The Face of Contempt | Part 2 of 2
Self-contempt has been my primary issue for years. Until I learned to have compassion on myself, it was almost impossible not to have contempt for others. Here’s what self-contempt has looked like on me.
Internal voices crank up.
- Self-destructive rants about how stupid I am; how much time I wasted today; how I ‘never’ seem to get it right.
- Sarcastic questions: What makes you think you’re so smart? So together?
- Comparison with others. This triggers self-loathing because I haven’t worked hard enough or smart enough; if I had, I would surely be where so-and-so is today.
Fear of being judged harshly shuts me down.
- I moderate my tone, words and body posture, trying to make sure you’ll like me—as though it doesn’t really matter whether I like or will stand with myself, as myself, not as someone I am not.
- I decide you’re right and I’m wrong. I really do need to sit down and shut up right now before I ‘make a fool’ of myself.
- I avoid risk altogether—which is, of course, followed by shame.
Fear of making a mistake takes over.
- This begins with sky-rocketing levels of self-consciousness and the need to check everything before I do or say it.
- I take a last-minute inventory of who’s present, and whether what I want to say or do will offend them.
- It doesn’t occur to me that not speaking my truth is already a hostile act against myself. Or that it doesn’t matter how awkward my words are, or whether I’ve ‘used the right tone of voice.’
Self-blame talk kicks in.
- Oh I’m so sorry! How could I have done or said that!
- This is especially problematic when I haven’t done or said anything for which I need to apologize.
- These knee-jerk responses seem to assume someone needs to ‘take the blame’ and that I’m ‘it’! I volunteer to be the problem I am not.
Messages from my body go unheeded.
- Time to eat! (This won’t take very long. Just be patient! Stop hounding me. It makes me irritable.)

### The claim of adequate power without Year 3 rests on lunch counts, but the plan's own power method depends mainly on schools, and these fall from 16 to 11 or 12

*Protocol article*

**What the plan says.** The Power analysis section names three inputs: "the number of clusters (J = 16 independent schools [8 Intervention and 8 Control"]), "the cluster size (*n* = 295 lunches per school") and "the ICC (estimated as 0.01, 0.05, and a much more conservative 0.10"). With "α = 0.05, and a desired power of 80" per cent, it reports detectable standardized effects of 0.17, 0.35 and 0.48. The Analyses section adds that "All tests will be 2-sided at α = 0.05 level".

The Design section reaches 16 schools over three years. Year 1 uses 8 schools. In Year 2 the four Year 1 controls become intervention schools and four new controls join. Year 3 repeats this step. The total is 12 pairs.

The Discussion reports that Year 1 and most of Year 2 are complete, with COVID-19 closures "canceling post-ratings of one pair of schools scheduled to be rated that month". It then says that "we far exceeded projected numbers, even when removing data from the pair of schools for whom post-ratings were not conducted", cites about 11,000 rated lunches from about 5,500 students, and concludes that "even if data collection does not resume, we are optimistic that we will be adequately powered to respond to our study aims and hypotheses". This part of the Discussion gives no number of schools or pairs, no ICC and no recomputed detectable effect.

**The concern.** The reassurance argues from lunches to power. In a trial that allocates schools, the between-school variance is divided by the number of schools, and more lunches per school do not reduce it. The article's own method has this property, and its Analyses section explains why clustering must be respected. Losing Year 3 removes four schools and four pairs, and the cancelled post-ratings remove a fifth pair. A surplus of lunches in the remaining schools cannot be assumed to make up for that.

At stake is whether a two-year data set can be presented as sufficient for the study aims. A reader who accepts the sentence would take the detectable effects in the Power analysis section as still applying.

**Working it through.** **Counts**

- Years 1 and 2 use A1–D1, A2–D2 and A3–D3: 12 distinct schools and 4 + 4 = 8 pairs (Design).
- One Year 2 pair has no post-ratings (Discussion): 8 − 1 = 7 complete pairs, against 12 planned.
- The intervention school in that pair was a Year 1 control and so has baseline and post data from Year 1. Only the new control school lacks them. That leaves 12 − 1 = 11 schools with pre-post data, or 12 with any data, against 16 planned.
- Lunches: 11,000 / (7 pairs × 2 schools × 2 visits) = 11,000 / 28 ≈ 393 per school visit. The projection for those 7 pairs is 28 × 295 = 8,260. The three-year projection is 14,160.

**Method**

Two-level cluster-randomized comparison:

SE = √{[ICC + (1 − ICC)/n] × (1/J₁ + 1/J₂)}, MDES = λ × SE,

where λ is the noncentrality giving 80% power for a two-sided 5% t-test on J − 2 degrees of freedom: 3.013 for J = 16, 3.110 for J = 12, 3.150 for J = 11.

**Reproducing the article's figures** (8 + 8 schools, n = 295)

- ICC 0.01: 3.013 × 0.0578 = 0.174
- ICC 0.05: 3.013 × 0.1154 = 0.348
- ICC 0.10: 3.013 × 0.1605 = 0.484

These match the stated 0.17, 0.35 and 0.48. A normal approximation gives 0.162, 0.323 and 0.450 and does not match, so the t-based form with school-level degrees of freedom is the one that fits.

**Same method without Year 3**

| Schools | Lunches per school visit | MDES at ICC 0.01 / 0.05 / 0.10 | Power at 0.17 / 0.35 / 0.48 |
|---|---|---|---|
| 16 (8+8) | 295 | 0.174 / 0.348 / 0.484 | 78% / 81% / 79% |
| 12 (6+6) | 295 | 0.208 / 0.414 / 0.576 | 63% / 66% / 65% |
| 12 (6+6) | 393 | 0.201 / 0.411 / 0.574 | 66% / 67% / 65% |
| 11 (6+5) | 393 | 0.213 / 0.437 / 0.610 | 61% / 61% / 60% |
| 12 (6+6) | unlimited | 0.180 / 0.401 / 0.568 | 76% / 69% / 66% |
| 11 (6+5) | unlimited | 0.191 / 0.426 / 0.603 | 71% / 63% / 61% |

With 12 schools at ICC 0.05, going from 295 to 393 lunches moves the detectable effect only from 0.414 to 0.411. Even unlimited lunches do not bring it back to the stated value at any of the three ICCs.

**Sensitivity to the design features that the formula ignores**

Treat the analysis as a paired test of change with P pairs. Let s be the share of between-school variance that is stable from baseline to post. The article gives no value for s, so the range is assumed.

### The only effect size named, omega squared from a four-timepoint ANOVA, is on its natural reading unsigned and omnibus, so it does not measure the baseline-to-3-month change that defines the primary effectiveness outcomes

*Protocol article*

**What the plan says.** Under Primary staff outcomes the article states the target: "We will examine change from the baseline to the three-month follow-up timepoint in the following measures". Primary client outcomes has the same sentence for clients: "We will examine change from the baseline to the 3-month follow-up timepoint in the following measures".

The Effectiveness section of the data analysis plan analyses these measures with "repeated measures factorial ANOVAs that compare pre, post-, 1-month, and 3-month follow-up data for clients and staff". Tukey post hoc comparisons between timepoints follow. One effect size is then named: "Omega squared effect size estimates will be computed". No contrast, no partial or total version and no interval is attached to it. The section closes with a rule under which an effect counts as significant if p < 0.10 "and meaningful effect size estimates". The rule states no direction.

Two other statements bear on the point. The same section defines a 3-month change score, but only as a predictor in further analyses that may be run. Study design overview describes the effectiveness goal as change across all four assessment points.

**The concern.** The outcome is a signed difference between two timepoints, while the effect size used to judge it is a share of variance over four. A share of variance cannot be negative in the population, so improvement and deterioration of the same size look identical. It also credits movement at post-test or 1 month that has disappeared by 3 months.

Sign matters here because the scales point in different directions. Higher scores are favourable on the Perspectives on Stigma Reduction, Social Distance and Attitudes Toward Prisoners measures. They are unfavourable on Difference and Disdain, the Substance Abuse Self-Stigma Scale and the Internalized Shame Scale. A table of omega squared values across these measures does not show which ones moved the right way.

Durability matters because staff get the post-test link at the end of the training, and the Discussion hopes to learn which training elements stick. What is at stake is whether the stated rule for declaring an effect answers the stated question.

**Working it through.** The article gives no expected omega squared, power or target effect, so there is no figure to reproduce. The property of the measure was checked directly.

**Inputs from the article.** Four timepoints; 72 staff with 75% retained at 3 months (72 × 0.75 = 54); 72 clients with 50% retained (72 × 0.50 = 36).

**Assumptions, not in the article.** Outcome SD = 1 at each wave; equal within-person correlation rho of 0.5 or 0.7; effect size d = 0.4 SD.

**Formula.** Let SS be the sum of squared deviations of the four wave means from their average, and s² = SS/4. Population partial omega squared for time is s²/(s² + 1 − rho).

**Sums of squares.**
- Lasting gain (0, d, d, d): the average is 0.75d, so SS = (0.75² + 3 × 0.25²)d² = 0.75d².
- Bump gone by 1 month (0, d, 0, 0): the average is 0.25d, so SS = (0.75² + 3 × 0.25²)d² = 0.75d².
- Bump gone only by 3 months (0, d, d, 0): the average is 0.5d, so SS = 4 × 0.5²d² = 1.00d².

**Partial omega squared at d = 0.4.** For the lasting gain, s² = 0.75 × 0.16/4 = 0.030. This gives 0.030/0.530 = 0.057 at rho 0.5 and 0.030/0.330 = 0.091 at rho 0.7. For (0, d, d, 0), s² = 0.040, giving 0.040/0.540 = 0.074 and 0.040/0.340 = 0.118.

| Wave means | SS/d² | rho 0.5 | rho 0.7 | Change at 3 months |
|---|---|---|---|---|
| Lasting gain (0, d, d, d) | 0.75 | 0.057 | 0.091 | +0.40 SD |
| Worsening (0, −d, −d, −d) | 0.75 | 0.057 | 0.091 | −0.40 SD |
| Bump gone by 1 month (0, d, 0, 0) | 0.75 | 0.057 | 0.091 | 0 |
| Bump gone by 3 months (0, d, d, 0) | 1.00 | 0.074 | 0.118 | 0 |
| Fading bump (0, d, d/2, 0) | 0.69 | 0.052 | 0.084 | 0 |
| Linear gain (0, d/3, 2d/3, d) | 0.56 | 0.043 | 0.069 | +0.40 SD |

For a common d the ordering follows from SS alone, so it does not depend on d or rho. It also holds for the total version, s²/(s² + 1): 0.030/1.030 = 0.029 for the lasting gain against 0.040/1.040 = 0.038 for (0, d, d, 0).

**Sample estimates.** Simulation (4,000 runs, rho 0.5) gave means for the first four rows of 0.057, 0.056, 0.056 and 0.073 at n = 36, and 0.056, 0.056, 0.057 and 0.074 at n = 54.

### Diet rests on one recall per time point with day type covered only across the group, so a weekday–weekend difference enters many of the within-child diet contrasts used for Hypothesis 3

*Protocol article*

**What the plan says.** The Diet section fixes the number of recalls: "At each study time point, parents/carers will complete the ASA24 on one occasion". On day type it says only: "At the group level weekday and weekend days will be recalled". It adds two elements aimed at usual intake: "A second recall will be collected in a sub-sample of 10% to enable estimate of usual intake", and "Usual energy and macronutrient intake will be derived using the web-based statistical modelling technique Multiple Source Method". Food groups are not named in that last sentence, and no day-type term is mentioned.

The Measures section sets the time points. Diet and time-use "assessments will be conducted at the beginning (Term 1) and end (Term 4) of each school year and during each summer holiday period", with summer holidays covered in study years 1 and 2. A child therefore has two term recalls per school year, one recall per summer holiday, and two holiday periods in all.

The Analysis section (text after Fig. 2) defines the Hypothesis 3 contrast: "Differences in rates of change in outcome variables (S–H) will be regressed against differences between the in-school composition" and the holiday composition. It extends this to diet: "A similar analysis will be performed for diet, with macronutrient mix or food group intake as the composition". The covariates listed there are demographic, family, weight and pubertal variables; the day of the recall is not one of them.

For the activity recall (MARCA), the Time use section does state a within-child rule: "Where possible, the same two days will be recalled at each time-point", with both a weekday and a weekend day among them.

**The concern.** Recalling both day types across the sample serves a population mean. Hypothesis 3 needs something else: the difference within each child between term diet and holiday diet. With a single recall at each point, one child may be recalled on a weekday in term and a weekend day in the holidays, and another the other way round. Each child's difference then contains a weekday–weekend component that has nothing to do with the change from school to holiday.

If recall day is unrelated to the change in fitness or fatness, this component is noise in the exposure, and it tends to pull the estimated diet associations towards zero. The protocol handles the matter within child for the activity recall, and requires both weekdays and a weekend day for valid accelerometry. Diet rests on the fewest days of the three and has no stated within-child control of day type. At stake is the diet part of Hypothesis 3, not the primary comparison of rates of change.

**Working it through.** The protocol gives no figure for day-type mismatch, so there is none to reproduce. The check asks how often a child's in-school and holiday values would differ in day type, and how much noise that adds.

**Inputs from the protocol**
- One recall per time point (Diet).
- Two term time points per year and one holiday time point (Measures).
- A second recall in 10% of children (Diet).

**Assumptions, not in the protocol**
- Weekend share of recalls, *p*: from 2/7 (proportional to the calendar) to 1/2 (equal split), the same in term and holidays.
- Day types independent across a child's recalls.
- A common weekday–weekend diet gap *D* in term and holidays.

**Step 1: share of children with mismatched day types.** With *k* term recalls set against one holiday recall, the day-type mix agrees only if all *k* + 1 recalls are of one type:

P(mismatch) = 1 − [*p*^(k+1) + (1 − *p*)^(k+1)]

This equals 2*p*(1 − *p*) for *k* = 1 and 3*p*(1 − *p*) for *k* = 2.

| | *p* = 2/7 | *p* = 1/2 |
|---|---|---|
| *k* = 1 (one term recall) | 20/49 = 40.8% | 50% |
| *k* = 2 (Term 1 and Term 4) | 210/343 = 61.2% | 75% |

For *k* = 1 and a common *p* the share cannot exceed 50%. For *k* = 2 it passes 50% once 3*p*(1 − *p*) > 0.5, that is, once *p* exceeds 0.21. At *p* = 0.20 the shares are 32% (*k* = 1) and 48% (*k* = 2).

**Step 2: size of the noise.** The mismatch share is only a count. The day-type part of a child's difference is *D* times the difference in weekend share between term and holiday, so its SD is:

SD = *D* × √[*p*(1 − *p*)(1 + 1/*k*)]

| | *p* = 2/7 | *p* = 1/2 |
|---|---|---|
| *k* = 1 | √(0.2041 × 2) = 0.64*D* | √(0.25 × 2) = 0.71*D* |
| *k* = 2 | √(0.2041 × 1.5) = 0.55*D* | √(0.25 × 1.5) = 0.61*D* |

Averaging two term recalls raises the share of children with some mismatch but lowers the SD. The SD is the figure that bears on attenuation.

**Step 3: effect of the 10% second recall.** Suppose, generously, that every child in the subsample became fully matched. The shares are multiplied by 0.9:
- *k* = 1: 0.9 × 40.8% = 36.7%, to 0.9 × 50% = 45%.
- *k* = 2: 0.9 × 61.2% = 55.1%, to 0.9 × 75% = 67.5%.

- Time to go to bed! (I know, but it’s OK. I’m almost done with this sentence….)
- I deserve a personal day off! (It’s nice out today; we’ll just go for a quick walk later.)
- I need to say something right now! (Will you stop pestering me? I can’t be listening to you ALL the time!)
- I don’t like what you’re doing to me! (Well I don’t like what you’re doing to ME, either! Besides, it can’t be helped. That’s just the way it’s going to be right now, so calm down!)
- Why don’t you ever thank me for working hard on your behalf? (Isn’t it enough that I feed you and clothe you and make sure your teeth are brushed? What more do you want? Can’t you see I’m busy? You sound like an ungrateful little girl!)
- I’m tired of being ignored. (How many times do I need to tell you ‘not now?’ Can’t you see I’m busy?)
- Bodies have feelings, too, you know! (I’m not interested in your feelings right now. I have a deadline to meet!)
- If I can’t get your attention any other way, I’m going to get sick. (Stop making threats. I don’t respond to threats. Ever.)
Some responses I make to my body remind me of adult responses I got when I was growing up. I love my body; I’m grateful it’s in good shape. Yet when push comes to shove, it’s easy to treat it with disdain. Not worthy of my full attention.
Years ago I led a seminar on spirituality. One of the articles I read seemed off the wall. It said we should thank various parts our bodies for the hard work they do every day. Kidney. Heart. Liver. Muscles. Feet. You get the drift. I thought it was silly. Was this really spirituality?
The article invited me to try this out. I did, and was surprised by how powerful it was. I still take my body for granted and need a reminder. God created this intricate reality that makes it possible for me to be who I am. Why would I treat it with anything less than compassion, honor and gratitude?
Bottom line: When I’m not so contemptuous of myself, it’s easier to have compassion on others.
© Elouise Renich Fraser, 19 January 2015